As such, there are now widespread opportunities in sports management roles, for instance those relating to marketing and sponsorship, sports media (traditional and social media) as well as in hospitality and events management.

In all these areas, there is also a growing demand for senior managers who can combine their knowledge and passion for a particular sport with the necessary toolkit to drive a club or organization towards enduring success, both on the field and in the boardroom.

This point has not been lost on business schools, and there has been a notable rise in sports management MBA and master’s courses, particularly in the US and Europe – where competition can be rife at executive-level.

Once seen as the preserve of former professional athletes, the business of sport has developed to the extent that the realm of sports management has necessarily opened up. This means that lacking a prestigious playing career need no longer be at a disadvantage when it comes to careers in the sports industry.  

European University backing women in sports leadership

Sascha Liebhardt, dean of European University’s campus in Munich (pictured, left) confirms this point. “Limiting the field to candidates with a pure sports background will not do the entire job the industry is demanding,” he says, adding that much of the sports industry’s success rests on the affinity between spectators and participants.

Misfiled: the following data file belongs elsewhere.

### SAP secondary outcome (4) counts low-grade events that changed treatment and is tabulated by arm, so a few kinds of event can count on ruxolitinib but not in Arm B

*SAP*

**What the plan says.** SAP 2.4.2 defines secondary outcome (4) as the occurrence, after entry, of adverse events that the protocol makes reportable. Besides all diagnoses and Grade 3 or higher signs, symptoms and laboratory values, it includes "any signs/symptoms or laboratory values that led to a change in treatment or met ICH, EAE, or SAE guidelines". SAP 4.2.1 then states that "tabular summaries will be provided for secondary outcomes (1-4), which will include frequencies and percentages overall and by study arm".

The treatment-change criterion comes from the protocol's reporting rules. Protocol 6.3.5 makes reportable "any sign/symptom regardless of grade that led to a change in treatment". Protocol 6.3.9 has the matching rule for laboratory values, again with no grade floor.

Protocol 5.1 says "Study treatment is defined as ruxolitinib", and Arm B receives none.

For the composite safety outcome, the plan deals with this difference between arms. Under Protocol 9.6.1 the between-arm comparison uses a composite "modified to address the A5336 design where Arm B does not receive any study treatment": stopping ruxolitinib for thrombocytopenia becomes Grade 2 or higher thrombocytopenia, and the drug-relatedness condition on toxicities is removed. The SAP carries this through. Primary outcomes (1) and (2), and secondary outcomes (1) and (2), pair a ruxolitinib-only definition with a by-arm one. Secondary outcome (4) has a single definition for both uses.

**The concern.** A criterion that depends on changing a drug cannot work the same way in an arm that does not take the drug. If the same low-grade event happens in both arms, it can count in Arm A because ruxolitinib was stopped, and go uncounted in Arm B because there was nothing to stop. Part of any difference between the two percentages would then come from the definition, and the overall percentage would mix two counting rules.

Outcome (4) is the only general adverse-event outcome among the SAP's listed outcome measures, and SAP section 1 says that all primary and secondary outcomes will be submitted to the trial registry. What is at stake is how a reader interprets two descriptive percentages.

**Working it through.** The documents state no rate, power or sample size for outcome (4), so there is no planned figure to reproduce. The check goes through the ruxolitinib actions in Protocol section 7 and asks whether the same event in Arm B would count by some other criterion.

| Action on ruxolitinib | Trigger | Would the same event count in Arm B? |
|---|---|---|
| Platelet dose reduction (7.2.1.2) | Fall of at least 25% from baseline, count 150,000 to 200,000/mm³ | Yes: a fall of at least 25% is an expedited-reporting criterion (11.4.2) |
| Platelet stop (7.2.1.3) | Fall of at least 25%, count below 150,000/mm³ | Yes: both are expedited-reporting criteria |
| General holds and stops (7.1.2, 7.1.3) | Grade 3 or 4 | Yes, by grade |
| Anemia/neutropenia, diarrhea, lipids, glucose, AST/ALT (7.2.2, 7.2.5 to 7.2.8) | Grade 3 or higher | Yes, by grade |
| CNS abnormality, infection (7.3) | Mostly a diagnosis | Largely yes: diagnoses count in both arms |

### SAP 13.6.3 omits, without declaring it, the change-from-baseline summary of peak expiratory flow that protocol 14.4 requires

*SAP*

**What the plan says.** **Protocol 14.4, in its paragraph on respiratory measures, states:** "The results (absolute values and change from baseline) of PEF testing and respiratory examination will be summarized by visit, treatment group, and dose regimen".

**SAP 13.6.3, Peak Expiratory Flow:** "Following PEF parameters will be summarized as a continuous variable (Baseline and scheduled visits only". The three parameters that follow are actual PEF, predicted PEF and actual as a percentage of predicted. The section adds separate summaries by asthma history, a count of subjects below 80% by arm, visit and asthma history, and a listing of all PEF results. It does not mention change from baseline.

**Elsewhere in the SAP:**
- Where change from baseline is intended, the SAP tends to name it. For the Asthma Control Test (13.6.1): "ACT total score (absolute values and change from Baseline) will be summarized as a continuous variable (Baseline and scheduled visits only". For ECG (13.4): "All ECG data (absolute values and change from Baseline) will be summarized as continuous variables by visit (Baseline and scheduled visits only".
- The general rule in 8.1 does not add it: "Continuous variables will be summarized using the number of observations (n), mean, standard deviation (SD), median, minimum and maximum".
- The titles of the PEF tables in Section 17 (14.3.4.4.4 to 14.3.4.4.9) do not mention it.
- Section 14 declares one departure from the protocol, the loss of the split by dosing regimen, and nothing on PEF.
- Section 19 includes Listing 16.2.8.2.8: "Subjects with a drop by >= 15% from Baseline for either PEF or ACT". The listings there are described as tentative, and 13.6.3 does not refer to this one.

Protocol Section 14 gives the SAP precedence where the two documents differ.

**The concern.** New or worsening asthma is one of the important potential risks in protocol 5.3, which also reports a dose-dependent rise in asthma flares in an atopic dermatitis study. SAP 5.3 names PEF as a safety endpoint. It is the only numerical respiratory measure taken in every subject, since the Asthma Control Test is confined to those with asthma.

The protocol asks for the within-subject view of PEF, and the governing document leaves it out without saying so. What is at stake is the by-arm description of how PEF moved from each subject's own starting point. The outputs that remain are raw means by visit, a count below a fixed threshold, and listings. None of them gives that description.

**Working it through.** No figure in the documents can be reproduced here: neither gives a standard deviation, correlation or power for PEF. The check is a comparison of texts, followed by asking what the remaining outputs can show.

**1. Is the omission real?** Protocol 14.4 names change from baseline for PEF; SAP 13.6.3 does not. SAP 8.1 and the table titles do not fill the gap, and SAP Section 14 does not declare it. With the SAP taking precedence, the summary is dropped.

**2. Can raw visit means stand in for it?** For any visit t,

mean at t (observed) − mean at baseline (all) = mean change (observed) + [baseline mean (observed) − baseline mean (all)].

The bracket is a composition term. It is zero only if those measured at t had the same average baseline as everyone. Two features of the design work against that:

With campuses in Barcelona, Munich, Geneva and Montreux, the sports management MBA at European University Business School is designed to give students a broad overview of the sports industry as a whole while also honing in on the specifics graduates will need to work with – from finance and law to sponsorship and events crafting.

Across the Atlantic, a similar approach is taken by the part-time master’s degree in sports management at Columbia University. This format allows those moving into management from specialist sporting roles to gain the tools needed, while the industry overview widens students’ knowledge both for those with or without a pure sports background – taking in areas they might not previously have considered.

Dr. Begoña González Otero is a professor on the European University program. She emphasizes the importance of faculty expertise in getting the most out of a program. “Such expertise exposes students to the broadest possible range of views on issues relevant to the sports industry,” she says.